Max Mason, In the Ballpark: The Per Contra Interview by Miriam N. Kotzin

Phillies Ballpark - Mural Study, No larger image available


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Each image in the interview is linked to a larger version.  All you need to do is click on the image to see the larger image.

PC: Some of your baseball paintings are murals. (Other murals are views of Blanche Levy Park, Franklin Field, Boat House Row) Would you tell us a bit about the process of doing a mural? For which of these did submit ideas and sketches? Which of the projects came to you?

MM: The first murals I did were for The Penn Club in New York. That project came to me. The architectural historian in charge of the art for the building was a fan of my work, George Thomas. Since then it's been about 50/50 people coming to me and me going to them. As far as execution, the hardest part is getting everyone on the same page with the subject and composition of the image. Once the sketch is signed off on it's the mechanical matter of griding the wall and matching up the colors and shapes. You aren't really painting forms on the wall, just flat shapes that you trust will make visual sense when you climb off the scaffold and have a look.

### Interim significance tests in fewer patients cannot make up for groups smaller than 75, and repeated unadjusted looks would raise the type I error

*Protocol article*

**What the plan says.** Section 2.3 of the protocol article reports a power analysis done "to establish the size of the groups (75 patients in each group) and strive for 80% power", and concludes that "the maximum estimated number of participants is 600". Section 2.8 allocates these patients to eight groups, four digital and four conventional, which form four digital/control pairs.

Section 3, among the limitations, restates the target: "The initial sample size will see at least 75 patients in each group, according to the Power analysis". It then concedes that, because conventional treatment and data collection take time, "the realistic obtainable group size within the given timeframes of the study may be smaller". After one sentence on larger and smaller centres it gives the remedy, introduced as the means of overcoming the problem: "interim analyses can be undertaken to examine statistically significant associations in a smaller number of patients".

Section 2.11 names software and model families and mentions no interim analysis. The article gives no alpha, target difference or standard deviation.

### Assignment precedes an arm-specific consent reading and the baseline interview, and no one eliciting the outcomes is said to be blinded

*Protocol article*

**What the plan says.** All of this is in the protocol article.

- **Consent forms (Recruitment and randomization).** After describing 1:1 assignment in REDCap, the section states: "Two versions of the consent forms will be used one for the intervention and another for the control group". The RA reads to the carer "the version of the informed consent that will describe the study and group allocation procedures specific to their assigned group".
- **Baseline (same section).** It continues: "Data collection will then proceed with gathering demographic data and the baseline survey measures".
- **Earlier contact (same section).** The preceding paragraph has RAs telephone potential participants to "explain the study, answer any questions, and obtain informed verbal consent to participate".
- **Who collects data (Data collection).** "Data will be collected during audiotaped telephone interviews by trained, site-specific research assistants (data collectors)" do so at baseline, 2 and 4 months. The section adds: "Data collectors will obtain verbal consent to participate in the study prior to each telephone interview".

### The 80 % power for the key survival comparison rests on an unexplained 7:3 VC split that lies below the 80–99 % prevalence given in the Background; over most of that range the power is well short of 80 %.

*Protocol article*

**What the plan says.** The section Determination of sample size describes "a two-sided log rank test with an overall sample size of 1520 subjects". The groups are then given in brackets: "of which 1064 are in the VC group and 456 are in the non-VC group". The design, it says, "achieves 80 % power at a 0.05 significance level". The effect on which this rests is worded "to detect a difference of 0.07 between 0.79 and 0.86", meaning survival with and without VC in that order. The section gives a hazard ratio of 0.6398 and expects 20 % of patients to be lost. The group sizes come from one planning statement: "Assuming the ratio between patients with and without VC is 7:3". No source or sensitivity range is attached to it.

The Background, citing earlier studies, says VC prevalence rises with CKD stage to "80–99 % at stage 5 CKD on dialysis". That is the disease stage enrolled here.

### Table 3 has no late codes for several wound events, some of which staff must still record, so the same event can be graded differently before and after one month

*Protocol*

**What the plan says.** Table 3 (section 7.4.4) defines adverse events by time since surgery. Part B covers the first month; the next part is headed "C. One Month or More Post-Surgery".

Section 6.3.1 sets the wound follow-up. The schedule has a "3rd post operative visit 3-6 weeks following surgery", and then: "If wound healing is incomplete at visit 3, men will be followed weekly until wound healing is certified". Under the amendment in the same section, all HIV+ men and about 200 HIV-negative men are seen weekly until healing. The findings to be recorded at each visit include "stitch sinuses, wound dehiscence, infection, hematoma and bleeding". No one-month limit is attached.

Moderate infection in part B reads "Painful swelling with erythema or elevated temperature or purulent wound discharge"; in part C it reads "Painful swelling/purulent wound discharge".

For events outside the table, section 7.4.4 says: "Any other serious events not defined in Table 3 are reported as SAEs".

PC: How do you work when you do the murals? Do you do the smaller murals yourself?

MM: I always do the work myself, no matter how big. Sometimes you need assistants, but they can create more problems than they are worth if you aren't careful.

PC: You quote John McCoubrey's American Tradition in Painting: "Nature, particularly in America, cannot be shaped or hollowed, as European painters, establishing an ideal order, have molded it. Spaciousness is at home in America, not only in our landscapes but in all our painting. Thus, figures in American pictures-like their viewers-are not given an easy mastery of the space they occupy. Rather, they stand in a tentative relation to it, without any illusion of command over it. My recent work embodies this concept. It looks to American realist, and regionalist painting of the 20's, and 30's with the emphasis on a spacious landscape and man's tentative place in it. Even when building large construction projects man is subordinated to the light and earth and vegetation of the landscape." 

Which painters in particular do you think influenced you?